Lesson 26: Specific and Latent Heat
Lesson 27: Heat Transfer and Thermal Expansion

Chapter 9: Kinetic Theory and Thermodynamics
Lesson 28: Ideal Gases
Lesson 29: Laws of Thermodynamics

AP Physics B Semester II

Unit 3: Electricity and Magnetism

Chapter 10: Electrostatics
Lesson 30: Electric Charges and Coulomb's Law
Lesson 31: Electric Fields
Lesson 32: Electric Potential

Chapter 11: Conductors and Capacitors
Lesson 33: Electrostatics with Conductors
Lesson 34: Capacitors

Chapter 12: Electric Circuits
Lesson 35: Current, Resistance, Power
Lesson 36: DC Circuits with Batteries and Resistors
Lesson 37: Capacitors in Circuits

Chapter 13: Magnetostatics
Lesson 38: Forces on Moving Charges
Lesson 39: Forces on Current-carrying Wires in Magnetic Fields
Lesson 40: Fields of Long, Current-carrying Wires

Chapter 14: Electromagnetism
Lesson 41: Electromagnetic Induction

Unit 4: Waves and Optics

Chapter 15: Wave Motion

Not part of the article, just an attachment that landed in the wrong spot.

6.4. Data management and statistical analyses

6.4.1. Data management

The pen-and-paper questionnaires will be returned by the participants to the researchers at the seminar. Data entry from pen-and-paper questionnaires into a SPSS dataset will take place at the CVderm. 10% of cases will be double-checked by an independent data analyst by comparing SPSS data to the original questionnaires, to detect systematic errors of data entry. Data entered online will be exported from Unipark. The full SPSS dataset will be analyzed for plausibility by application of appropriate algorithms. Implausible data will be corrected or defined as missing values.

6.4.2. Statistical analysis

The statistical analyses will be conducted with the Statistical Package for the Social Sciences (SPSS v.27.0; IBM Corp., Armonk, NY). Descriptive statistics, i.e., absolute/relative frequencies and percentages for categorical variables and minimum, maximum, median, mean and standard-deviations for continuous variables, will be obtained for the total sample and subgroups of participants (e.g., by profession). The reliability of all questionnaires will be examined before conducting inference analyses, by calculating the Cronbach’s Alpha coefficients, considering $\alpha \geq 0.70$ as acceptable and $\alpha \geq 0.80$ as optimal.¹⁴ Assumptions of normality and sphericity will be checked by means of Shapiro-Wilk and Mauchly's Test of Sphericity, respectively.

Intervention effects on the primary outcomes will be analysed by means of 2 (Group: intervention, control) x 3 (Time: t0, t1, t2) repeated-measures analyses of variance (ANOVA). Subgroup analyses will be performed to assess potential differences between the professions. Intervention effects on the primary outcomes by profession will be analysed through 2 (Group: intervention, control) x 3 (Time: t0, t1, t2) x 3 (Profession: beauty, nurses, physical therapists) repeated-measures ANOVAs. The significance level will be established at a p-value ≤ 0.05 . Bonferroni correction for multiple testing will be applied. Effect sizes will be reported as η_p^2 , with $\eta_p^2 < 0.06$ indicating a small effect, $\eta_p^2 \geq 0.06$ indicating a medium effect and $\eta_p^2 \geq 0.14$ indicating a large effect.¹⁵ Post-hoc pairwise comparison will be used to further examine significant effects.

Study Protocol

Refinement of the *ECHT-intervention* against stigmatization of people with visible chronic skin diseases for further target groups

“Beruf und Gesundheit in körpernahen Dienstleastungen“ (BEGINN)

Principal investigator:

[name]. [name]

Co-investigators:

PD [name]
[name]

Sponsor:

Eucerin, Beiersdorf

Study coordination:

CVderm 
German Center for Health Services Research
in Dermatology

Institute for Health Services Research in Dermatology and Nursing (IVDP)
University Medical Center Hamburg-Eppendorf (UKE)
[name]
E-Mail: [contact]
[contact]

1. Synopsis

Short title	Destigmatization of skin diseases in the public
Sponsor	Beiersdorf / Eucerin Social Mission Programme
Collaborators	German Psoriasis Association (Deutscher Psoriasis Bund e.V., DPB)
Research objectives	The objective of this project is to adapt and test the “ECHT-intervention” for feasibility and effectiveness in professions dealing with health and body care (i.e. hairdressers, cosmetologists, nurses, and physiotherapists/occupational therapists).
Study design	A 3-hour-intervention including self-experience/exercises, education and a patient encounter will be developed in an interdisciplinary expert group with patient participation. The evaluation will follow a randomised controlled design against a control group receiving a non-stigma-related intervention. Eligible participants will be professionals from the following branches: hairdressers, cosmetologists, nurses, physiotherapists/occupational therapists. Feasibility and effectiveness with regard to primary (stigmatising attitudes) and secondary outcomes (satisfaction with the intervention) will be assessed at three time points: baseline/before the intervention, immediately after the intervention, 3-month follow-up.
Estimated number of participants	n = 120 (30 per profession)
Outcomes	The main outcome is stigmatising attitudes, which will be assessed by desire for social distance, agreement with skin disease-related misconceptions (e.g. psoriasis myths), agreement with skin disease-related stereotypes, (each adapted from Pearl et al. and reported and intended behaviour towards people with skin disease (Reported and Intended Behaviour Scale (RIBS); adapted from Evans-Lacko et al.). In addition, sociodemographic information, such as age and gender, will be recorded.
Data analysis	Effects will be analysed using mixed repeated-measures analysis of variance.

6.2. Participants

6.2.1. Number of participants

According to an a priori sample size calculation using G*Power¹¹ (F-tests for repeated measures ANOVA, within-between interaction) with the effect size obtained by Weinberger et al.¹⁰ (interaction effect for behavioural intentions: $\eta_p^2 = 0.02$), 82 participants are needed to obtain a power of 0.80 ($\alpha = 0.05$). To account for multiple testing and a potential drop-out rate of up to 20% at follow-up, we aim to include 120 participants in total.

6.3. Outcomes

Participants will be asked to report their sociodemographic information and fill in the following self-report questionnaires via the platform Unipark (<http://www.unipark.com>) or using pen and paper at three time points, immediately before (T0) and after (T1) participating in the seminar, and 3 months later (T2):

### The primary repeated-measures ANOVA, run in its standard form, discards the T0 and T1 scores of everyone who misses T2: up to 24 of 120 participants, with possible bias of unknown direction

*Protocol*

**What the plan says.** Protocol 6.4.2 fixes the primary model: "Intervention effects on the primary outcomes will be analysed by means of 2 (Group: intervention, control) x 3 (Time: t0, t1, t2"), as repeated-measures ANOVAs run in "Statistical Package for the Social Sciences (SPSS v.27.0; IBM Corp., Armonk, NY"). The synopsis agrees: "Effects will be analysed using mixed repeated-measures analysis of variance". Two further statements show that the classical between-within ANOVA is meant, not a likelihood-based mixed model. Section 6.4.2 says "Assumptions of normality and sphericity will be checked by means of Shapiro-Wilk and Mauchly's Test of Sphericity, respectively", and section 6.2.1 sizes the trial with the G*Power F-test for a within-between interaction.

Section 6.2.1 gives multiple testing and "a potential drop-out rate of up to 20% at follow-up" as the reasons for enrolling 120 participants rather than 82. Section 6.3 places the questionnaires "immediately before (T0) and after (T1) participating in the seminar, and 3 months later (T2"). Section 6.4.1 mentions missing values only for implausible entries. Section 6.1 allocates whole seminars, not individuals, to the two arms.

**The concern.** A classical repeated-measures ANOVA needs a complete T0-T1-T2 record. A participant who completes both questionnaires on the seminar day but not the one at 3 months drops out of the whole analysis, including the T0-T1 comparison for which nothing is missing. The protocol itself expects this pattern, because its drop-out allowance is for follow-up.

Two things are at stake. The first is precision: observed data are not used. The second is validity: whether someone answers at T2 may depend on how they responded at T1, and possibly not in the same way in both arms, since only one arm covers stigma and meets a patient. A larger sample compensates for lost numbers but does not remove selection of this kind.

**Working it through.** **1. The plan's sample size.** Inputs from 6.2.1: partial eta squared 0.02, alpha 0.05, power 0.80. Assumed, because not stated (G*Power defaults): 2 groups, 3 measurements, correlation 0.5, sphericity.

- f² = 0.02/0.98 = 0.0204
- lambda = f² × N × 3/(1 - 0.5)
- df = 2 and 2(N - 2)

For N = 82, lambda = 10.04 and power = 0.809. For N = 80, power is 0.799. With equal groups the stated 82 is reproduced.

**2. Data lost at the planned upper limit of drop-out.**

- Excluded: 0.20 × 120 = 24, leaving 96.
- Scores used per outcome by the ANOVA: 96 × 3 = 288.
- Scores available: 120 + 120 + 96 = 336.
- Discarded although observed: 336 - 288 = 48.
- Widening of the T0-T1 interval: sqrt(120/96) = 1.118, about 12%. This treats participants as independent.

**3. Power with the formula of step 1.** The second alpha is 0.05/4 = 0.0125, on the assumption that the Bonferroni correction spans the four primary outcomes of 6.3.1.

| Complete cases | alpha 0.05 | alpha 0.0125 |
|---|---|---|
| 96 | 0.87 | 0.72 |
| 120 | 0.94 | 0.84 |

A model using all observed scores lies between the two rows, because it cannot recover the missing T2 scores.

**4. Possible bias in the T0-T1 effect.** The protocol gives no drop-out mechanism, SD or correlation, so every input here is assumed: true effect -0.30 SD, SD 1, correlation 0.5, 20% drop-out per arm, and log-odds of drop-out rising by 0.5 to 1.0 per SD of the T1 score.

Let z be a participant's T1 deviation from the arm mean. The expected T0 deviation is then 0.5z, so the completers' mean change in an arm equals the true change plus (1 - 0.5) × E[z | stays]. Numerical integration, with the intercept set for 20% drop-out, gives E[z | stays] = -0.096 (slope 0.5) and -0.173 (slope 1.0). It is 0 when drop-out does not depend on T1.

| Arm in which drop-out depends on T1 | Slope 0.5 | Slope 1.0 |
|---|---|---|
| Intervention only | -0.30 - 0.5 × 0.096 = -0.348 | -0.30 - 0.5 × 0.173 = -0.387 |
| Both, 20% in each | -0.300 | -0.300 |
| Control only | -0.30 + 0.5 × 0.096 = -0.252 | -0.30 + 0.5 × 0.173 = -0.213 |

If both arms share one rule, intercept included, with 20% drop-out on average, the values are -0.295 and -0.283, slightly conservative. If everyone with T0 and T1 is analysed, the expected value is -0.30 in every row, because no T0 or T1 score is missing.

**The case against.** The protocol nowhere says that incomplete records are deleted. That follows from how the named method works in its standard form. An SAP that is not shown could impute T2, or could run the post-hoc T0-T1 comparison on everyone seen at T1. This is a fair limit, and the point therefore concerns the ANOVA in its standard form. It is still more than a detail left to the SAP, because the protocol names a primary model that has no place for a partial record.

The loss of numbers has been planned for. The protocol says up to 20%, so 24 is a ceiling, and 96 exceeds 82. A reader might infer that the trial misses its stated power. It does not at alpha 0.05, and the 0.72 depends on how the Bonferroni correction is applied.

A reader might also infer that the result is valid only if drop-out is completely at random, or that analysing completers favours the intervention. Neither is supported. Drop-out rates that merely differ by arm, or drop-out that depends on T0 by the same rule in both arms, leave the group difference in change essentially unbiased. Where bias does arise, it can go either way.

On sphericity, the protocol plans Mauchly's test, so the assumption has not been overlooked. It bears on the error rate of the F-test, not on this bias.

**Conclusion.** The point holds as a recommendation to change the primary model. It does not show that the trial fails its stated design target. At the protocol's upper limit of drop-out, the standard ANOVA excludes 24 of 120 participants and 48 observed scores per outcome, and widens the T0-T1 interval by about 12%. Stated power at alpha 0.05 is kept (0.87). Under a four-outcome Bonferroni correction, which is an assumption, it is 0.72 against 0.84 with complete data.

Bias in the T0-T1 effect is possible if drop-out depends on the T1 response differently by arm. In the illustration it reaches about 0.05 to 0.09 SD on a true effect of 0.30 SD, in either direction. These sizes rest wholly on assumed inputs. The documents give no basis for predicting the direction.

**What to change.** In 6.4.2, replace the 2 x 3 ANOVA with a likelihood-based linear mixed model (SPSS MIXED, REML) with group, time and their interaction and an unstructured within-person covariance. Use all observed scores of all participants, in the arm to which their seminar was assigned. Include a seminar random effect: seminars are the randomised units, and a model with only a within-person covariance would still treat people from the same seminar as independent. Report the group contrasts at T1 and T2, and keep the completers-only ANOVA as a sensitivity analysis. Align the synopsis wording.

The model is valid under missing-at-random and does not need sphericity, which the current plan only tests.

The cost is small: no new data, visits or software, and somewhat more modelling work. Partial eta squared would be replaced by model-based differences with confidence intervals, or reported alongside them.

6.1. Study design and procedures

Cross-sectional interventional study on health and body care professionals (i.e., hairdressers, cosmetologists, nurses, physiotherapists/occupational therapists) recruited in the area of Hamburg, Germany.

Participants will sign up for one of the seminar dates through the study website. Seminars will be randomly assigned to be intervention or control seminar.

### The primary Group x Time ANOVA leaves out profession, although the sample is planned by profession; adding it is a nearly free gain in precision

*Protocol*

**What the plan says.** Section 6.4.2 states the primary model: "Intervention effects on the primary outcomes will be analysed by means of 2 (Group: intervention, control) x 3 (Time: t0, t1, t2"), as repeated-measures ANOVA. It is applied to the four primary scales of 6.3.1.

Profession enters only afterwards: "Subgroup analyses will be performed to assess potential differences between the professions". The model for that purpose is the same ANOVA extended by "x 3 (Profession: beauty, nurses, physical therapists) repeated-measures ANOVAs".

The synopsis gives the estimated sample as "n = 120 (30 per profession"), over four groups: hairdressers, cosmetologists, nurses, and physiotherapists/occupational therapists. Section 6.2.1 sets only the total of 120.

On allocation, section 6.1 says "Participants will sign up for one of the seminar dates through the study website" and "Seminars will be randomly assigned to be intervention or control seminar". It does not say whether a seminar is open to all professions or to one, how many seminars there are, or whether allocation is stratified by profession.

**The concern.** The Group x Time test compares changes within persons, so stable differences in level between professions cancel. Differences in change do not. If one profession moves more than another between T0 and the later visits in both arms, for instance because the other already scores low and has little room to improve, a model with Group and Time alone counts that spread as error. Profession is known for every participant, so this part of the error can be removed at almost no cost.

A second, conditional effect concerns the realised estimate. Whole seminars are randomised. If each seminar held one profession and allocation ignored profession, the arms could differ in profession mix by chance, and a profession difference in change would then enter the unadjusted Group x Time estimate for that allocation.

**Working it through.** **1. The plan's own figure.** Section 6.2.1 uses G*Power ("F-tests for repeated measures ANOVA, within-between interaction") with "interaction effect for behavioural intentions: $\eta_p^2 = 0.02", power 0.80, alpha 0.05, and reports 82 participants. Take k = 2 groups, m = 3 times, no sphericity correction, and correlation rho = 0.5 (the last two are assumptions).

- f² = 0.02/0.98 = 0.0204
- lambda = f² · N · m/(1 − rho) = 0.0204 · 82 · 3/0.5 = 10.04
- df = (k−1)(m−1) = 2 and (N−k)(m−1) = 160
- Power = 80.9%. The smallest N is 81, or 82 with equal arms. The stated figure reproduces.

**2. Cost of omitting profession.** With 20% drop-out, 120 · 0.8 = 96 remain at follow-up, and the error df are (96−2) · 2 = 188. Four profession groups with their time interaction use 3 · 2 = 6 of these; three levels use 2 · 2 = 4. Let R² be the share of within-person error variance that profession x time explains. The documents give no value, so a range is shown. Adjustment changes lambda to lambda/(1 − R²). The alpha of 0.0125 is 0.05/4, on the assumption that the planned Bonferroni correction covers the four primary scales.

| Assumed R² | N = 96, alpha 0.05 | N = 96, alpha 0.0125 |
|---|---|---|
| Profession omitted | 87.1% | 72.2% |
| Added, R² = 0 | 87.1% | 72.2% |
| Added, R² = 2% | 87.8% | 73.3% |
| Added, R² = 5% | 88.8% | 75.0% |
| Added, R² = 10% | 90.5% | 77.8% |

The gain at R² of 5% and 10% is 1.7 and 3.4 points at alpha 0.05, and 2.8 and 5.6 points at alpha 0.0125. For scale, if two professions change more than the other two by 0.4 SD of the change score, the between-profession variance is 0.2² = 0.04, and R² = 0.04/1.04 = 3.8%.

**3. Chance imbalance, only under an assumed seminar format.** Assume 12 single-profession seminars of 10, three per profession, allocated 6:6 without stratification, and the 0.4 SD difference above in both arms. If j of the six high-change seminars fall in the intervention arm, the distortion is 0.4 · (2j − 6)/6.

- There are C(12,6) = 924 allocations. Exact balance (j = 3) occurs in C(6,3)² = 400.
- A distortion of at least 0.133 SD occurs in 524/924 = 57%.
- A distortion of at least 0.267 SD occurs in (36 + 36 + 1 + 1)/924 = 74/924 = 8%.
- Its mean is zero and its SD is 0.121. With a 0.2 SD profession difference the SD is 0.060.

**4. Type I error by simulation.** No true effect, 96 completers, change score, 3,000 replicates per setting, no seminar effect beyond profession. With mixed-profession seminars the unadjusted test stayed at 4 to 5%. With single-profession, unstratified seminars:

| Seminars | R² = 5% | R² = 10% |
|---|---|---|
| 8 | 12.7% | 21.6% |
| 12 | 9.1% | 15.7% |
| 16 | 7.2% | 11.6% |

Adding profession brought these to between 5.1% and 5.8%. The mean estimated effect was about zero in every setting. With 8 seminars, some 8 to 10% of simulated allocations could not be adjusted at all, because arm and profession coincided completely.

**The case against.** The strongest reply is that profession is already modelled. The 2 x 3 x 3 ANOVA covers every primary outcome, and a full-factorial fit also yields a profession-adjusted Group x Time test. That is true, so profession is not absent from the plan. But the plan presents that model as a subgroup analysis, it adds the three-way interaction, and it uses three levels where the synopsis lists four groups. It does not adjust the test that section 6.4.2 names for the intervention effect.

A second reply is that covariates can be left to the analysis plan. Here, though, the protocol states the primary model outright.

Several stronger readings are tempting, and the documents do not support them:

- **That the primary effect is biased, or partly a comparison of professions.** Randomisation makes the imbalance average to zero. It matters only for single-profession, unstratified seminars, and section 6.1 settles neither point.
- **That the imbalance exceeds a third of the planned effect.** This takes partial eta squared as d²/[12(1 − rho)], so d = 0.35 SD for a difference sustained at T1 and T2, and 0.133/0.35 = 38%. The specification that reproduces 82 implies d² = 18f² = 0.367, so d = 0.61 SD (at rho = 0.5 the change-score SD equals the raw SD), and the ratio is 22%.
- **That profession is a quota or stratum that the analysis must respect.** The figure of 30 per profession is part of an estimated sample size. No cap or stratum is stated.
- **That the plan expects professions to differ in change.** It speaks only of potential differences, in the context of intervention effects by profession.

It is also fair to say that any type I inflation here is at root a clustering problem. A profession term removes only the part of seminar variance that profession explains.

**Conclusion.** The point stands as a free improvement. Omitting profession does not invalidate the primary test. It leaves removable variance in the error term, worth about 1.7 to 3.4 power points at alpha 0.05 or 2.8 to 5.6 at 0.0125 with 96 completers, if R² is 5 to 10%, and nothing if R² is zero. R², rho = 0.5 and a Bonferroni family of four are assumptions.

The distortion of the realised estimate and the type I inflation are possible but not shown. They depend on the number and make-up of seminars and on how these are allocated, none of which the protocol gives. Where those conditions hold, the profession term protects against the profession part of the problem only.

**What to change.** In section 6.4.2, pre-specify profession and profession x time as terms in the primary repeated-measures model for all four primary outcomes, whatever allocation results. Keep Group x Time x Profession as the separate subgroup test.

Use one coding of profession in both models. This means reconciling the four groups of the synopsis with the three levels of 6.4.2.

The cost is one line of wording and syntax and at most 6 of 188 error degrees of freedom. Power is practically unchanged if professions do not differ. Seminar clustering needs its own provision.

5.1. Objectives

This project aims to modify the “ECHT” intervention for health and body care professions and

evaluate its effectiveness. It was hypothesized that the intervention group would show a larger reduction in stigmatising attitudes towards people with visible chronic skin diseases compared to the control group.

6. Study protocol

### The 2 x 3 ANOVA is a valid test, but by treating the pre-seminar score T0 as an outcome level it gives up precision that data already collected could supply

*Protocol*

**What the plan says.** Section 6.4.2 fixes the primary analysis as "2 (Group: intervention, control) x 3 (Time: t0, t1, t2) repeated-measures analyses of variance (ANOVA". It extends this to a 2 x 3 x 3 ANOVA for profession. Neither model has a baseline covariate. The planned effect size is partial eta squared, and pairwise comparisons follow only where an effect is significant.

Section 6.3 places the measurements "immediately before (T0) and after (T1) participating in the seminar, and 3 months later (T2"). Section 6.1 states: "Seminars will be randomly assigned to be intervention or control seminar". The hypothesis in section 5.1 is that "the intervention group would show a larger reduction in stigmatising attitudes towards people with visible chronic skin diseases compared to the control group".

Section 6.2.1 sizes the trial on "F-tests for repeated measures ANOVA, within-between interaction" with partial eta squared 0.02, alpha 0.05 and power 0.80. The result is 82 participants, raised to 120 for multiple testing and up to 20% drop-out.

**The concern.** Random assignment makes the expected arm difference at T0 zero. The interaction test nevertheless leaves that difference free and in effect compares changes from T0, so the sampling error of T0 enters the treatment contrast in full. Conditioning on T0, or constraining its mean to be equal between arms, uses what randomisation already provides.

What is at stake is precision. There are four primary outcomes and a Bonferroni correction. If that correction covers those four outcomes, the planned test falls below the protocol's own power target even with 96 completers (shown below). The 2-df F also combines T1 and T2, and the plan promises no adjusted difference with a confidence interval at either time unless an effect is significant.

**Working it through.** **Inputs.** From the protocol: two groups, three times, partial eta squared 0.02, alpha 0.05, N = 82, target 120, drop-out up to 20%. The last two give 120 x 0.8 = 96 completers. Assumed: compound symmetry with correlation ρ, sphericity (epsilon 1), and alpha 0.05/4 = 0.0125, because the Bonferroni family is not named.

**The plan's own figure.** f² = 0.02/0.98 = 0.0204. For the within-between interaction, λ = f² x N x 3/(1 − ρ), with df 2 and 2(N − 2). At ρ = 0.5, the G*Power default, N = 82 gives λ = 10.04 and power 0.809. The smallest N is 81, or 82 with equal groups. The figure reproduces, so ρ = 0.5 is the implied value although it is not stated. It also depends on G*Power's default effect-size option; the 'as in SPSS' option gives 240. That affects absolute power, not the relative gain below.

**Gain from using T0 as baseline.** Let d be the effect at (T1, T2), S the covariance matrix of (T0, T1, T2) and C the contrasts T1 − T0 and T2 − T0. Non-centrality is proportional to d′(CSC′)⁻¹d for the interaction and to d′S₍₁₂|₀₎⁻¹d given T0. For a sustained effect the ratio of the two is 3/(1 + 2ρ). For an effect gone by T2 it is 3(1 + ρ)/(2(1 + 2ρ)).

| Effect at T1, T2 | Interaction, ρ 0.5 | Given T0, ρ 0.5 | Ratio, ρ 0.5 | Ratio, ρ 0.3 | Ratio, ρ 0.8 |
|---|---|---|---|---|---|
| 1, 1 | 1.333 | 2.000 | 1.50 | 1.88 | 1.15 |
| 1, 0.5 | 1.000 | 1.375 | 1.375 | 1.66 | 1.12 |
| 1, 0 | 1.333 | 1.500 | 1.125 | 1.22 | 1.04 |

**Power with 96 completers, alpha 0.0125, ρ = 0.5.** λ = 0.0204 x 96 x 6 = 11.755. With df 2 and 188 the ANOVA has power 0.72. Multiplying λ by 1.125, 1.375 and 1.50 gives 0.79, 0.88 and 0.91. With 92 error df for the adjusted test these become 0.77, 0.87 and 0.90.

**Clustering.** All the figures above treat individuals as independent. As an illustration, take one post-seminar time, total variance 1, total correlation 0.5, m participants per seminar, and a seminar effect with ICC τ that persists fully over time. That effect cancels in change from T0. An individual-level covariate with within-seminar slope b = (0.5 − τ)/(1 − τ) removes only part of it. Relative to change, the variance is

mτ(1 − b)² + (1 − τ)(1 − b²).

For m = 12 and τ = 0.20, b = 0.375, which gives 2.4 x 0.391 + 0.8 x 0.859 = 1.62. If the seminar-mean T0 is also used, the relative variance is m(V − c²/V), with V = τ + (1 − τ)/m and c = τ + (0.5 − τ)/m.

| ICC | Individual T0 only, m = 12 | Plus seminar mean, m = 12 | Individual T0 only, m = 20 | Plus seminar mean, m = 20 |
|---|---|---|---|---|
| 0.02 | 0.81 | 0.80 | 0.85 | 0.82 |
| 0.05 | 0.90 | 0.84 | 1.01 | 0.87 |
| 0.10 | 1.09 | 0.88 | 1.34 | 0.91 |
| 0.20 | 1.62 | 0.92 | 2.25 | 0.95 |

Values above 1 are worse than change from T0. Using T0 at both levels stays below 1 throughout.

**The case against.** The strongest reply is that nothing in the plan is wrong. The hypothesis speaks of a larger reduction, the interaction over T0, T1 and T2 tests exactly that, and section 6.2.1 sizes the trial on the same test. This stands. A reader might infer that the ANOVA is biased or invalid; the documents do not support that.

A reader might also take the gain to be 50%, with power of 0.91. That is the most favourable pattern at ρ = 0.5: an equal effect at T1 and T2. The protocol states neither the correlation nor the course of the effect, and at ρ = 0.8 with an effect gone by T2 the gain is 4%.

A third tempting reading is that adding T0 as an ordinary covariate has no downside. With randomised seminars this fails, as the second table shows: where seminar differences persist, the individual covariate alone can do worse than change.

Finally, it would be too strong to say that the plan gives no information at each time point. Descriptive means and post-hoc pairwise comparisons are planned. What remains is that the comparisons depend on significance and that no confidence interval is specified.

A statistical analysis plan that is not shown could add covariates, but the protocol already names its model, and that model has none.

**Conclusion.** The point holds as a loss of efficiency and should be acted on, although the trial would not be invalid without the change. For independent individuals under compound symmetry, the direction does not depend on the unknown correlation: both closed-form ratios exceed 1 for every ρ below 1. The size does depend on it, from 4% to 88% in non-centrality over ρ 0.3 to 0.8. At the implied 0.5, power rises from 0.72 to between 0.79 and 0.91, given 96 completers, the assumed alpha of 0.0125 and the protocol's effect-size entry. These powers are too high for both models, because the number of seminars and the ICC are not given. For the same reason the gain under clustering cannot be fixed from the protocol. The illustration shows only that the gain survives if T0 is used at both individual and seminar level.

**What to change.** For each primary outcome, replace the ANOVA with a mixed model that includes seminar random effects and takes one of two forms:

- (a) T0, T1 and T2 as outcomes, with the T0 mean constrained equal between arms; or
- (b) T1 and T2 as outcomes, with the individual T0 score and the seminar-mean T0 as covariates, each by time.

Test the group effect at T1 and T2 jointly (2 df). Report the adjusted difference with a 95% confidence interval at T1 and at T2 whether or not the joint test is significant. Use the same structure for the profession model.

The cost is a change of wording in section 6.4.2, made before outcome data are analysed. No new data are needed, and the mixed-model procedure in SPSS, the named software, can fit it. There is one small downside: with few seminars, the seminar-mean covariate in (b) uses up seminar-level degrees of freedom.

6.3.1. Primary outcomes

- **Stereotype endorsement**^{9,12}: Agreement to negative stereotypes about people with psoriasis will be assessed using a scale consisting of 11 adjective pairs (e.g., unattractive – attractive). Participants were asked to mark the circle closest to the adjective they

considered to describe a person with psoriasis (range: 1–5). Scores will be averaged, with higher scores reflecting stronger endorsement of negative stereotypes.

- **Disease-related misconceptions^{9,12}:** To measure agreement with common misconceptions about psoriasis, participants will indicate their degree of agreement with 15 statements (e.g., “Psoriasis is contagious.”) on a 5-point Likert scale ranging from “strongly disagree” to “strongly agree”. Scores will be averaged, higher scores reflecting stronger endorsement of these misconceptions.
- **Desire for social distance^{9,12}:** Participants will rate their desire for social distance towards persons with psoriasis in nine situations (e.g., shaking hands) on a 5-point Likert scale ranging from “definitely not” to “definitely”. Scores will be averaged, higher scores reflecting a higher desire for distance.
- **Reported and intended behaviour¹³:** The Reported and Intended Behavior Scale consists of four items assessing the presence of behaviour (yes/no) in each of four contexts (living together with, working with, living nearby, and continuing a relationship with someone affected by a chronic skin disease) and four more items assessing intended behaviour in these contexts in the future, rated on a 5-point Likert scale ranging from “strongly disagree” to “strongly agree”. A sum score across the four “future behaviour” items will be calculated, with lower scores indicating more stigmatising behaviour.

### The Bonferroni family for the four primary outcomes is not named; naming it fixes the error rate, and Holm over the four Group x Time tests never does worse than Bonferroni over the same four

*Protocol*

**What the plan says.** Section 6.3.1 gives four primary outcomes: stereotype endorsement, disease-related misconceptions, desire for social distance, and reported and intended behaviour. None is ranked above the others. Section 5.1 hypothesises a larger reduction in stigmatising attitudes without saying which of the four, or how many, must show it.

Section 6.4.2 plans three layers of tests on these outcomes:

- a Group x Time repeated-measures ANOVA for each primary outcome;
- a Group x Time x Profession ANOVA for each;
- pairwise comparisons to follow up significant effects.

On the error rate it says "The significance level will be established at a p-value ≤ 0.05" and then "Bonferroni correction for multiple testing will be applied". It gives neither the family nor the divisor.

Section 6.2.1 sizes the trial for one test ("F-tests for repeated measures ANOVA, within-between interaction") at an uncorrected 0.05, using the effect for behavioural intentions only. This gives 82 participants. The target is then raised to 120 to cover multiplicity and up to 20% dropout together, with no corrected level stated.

Lesson 42: Wave Basics
Lesson 43: Properties of Traveling Waves
Lesson 44: Properties of Standing Waves
Lesson 45: Sound Waves and Doppler Shift

Chapter 16: Physical Optics
Lesson 46: Interference and Diffraction
Lesson 47: Dispersion of Light and the Electromagnetic Spectrum

Chapter 17: Geometric Optics
Lesson 48: Reflection and Refraction
Lesson 49: Mirrors
Lesson 50: Lenses

Unit 5: Atomic and Nuclear Physics
Chapter 18: Atomic Physics and Quantum Effect
Lesson 51: Photons and the Photoelectric Effect
Lesson 52: Atomic Energy Levels
Lesson 53: Wave-particle Duality

Chapter 19: Nuclear Physics
Lesson 54: Nuclear Reactions
Lesson 55: Mass-Energy Equivalence